Five things to know about Lenin’s mummified body
Almost 94 years after his death and a quarter century after the fall of the Soviet Union, Vladimir Lenin’s mummified body continues to be displayed in a mausoleum on Red Square in Moscow.
Though the question of what to do about Lenin’s body comes up regularly in Russia, authorities have so far been reluctant to remove the corpse.
Here is what you need to know about the body of the first Soviet leader.
When Lenin died in January 1924, Soviet authorities organised a competition for artists to build a monument to the revolutionary leader. Alexey Shchusev, one of early Soviet Russia’s most renowned architects, won it.
He initially erected two provisional wooden mausoleums before building the final version, made of concrete and covered in marble, which he only finished in 1930.
The monument, a straight-angled red pyramid right by the Kremlin walls, was partially reconstructed in 1945 when a platform was added for Soviet leaders to stand on during Red Square parades.
A Soviet symbol
Lenin’s body was originally supposed to be shown to the public only temporarily since he had asked to be buried. But Soviet leaders decided to preserve him and turned his mausoleum into a major Soviet symbol.
When Joseph Stalin died in 1953, his body was placed next to his predecessor’s for the public to visit. Stalin’s corpse was removed from the mausoleum in 1961, during Nikita Khrushchev’s de-stalinisation, and placed in a nearby necropolis by the Kremlin wall.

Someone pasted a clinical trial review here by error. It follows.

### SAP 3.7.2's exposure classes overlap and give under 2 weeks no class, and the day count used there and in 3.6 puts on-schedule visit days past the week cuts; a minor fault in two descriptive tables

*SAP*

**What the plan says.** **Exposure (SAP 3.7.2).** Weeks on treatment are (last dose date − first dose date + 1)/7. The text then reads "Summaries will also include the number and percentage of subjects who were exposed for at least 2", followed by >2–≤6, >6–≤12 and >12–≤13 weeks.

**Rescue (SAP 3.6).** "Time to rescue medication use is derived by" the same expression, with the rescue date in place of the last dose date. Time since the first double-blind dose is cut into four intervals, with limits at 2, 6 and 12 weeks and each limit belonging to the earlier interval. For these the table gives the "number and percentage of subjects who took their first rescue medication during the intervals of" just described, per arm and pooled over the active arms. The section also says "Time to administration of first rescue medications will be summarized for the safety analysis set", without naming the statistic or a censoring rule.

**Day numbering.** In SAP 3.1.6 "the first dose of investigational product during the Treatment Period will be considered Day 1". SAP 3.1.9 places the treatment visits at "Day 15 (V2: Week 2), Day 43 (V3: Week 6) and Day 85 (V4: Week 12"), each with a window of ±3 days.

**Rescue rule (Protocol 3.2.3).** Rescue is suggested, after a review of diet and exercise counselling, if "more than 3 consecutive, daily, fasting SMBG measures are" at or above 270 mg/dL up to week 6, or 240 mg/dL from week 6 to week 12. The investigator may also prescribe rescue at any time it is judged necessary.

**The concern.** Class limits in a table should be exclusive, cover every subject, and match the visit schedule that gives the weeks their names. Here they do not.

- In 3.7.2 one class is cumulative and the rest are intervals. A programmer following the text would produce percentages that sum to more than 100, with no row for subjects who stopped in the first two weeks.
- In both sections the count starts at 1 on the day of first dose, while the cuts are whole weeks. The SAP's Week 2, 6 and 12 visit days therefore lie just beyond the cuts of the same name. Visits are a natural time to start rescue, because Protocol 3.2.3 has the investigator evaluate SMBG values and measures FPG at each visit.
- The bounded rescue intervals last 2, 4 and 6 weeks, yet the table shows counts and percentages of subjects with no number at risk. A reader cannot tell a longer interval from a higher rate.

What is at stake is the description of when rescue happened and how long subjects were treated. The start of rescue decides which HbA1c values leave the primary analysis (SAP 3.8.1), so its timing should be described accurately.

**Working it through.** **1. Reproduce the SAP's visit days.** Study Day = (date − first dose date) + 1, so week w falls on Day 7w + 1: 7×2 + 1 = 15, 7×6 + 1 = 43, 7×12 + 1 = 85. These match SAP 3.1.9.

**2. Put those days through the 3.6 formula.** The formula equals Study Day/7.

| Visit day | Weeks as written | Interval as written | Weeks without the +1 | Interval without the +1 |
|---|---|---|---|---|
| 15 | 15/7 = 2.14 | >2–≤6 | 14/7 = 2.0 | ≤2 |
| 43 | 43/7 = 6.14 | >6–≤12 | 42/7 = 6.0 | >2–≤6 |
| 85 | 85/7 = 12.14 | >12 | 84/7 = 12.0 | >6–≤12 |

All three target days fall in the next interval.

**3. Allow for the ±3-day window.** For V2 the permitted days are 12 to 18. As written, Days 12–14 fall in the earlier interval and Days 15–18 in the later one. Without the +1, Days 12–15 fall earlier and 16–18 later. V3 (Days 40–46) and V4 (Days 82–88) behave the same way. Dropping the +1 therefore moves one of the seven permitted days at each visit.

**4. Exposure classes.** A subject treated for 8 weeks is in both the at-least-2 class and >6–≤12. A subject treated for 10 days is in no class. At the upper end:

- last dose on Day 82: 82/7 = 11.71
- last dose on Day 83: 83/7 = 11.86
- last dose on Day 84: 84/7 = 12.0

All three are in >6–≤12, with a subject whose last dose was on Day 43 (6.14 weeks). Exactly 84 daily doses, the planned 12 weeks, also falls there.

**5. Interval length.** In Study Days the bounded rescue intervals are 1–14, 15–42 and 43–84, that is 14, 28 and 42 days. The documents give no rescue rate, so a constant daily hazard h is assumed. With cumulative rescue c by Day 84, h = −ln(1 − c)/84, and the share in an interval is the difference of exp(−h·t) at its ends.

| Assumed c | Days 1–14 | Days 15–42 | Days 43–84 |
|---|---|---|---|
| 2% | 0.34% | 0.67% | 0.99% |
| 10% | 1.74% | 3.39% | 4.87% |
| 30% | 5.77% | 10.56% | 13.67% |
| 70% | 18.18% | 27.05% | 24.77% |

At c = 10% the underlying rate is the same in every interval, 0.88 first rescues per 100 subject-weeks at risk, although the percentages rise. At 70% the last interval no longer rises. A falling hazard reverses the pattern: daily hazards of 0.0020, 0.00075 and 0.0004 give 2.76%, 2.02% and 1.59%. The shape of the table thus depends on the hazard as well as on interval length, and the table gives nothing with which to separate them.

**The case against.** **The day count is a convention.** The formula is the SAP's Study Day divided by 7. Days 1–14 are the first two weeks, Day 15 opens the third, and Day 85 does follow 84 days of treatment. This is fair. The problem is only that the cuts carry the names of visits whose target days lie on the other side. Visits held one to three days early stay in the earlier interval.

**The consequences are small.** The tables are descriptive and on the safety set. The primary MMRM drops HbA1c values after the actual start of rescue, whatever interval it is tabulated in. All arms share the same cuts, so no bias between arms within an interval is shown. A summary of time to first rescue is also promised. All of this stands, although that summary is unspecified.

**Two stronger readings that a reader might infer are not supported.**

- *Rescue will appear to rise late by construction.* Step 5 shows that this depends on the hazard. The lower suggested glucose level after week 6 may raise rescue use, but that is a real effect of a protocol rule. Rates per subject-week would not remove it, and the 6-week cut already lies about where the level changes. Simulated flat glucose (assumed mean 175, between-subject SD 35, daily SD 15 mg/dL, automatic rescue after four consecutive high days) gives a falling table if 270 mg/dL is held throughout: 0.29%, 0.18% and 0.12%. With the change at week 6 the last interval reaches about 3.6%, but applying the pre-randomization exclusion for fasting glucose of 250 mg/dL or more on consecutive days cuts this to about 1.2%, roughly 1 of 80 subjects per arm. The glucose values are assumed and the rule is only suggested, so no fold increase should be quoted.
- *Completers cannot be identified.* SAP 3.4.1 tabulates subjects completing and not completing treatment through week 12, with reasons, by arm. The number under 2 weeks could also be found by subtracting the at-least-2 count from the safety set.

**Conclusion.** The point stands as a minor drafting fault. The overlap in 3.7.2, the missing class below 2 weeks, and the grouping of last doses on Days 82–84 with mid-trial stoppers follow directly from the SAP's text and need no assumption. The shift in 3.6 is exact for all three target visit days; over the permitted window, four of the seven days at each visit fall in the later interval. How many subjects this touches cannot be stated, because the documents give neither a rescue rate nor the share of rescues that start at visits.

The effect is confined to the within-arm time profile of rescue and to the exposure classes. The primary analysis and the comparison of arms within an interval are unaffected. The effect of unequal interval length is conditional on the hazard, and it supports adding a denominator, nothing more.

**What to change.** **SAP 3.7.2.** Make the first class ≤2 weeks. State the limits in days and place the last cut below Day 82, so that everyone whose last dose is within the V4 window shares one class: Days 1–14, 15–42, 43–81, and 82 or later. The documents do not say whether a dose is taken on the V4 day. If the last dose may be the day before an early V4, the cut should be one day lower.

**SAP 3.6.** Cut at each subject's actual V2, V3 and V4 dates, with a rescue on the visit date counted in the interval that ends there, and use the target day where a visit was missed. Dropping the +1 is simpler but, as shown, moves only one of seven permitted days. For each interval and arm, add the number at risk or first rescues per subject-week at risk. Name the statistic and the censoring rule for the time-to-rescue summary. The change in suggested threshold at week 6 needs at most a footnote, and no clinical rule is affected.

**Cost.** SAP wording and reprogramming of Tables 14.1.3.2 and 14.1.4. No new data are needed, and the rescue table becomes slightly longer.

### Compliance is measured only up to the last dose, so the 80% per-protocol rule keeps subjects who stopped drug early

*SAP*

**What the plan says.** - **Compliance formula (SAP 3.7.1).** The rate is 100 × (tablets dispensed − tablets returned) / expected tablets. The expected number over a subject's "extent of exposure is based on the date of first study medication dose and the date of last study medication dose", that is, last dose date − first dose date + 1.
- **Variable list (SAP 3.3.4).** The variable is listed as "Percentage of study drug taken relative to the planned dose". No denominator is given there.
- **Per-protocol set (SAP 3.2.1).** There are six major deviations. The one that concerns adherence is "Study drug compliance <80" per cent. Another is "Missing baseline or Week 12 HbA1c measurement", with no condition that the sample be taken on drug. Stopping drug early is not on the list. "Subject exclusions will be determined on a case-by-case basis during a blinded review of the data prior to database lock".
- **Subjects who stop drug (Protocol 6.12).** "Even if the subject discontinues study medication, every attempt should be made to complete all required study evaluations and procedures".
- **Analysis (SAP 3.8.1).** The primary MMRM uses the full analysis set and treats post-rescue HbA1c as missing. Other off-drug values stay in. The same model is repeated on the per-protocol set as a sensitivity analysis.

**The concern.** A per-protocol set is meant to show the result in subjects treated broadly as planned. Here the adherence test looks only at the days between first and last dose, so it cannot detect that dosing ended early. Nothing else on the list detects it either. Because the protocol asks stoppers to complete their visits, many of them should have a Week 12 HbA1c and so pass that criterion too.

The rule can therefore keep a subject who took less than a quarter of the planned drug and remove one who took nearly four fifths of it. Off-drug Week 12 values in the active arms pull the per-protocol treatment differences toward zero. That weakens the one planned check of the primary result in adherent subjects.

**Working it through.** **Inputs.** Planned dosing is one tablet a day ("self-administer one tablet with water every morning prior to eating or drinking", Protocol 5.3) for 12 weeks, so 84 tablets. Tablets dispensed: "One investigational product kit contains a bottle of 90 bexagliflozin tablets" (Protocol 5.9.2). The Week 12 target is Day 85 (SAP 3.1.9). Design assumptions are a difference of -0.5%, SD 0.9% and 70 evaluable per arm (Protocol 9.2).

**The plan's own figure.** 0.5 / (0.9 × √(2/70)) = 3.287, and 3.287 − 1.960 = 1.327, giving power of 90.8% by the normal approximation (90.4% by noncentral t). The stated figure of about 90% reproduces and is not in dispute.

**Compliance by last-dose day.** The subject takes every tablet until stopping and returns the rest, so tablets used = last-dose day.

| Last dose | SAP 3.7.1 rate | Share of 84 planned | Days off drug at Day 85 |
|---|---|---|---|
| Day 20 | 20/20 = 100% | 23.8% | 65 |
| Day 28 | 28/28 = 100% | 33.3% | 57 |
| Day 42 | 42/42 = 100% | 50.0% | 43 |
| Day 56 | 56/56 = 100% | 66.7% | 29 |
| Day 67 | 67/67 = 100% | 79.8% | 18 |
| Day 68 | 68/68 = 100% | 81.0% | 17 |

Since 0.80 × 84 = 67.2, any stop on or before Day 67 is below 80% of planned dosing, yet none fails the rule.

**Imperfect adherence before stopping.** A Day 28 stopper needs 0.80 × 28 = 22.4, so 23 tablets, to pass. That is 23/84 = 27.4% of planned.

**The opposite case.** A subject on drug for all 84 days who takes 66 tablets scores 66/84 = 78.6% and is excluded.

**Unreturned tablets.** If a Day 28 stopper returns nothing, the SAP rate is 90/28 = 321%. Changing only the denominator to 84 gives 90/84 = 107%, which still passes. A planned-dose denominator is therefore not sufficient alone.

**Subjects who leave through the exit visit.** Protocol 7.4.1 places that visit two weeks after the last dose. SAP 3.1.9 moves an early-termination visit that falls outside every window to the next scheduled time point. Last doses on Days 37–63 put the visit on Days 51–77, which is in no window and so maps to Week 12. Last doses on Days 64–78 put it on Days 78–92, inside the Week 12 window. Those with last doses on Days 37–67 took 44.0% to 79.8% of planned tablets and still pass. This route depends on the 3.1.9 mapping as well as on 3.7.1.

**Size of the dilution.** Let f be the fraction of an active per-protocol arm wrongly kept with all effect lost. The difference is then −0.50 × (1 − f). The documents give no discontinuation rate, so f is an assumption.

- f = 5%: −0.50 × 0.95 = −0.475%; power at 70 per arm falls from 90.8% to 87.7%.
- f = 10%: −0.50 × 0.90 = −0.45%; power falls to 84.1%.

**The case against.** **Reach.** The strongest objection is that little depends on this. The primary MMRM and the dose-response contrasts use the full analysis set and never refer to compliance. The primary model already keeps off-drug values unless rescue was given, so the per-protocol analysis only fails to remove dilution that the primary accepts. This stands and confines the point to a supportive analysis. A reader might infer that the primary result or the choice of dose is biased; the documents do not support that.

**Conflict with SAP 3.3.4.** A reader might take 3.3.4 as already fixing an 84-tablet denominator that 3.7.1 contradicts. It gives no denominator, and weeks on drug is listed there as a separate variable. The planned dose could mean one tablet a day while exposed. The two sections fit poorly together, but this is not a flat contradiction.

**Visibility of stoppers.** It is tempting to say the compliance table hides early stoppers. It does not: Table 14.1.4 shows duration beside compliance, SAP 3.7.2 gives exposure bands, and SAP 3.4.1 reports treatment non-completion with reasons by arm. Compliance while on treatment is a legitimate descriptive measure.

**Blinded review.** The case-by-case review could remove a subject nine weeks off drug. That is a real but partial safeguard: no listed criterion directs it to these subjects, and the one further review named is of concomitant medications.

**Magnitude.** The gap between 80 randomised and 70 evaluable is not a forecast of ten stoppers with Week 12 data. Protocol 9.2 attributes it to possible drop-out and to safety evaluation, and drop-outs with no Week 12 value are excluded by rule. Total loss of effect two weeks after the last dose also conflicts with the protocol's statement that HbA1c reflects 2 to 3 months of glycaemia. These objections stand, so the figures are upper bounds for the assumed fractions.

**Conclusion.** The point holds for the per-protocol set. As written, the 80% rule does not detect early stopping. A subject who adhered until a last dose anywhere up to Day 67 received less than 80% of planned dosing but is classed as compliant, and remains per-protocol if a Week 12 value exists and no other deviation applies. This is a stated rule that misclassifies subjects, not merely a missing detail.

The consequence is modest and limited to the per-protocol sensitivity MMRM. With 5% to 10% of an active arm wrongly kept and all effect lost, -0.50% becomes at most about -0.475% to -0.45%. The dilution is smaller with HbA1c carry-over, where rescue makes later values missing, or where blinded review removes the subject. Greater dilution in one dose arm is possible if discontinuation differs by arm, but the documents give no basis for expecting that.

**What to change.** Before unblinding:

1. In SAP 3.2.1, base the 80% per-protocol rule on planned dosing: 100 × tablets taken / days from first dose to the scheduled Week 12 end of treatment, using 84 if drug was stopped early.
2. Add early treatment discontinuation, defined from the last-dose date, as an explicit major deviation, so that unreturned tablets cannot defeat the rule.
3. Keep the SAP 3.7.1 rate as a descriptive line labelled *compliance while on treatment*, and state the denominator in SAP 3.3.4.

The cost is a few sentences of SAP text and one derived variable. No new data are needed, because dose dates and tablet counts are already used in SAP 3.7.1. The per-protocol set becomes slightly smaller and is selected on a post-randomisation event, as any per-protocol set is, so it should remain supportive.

The conservation of Lenin’s embalmed body for over 90 years is an unlikely scientific challenge that has involved generations of researchers.
His body is preserved by a group of scientists linked to Moscow’s Institute of Medicinal and Aromatic Plants. The group has also worked on preserving the corpses of Vietnam’s Ho Chi Minh, Angola’s Agostinho Neto and North Korea’s Kim Il-Sung.
Every week, the scientists check on Lenin’s body, which lies at a specific temperature and humidity. The mummy is encased in a glass sarcophagus which protects him from bacteria and prevents him from drying out and decomposing.
A state secret
The scientists have not revealed the secret to maintaining the body. But one of the group’s members, Pavel Fomenko, explained the embalming procedure after the death of Kim Jong-Il in 2011: “We remove all internal organs, fill the veins with a solution and extract blood from the tissues.”
“The body is placed in a glass bathtub filled with an embalming solution, closed with a lid and covered with a white sheet. Precise temperatures and humidity are maintained in the room.”
Progressively, the solution replaces the water inside the body cells. The embalming process lasts about six months, the scientist explained.
An uncertain future
Should Lenin’s body be removed from the mausoleum and buried as he wanted? Successive leaders have avoided the question.
In the 1990s, president Boris Yeltsin did not dare touch the issue. He feared the reaction of the Communist Party, then a real opposition force in a newly post-Soviet Russia.
His successor, Vladimir Putin, has also preferred to leave Lenin alone. Putin has said that “there is a time for everything” and that the Russian people will decide to bury Lenin “when the moment comes”.
According to a survey conducted by independent pollster Levada in March 2017, only 31 percent of Russians oppose finally putting Lenin into the ground.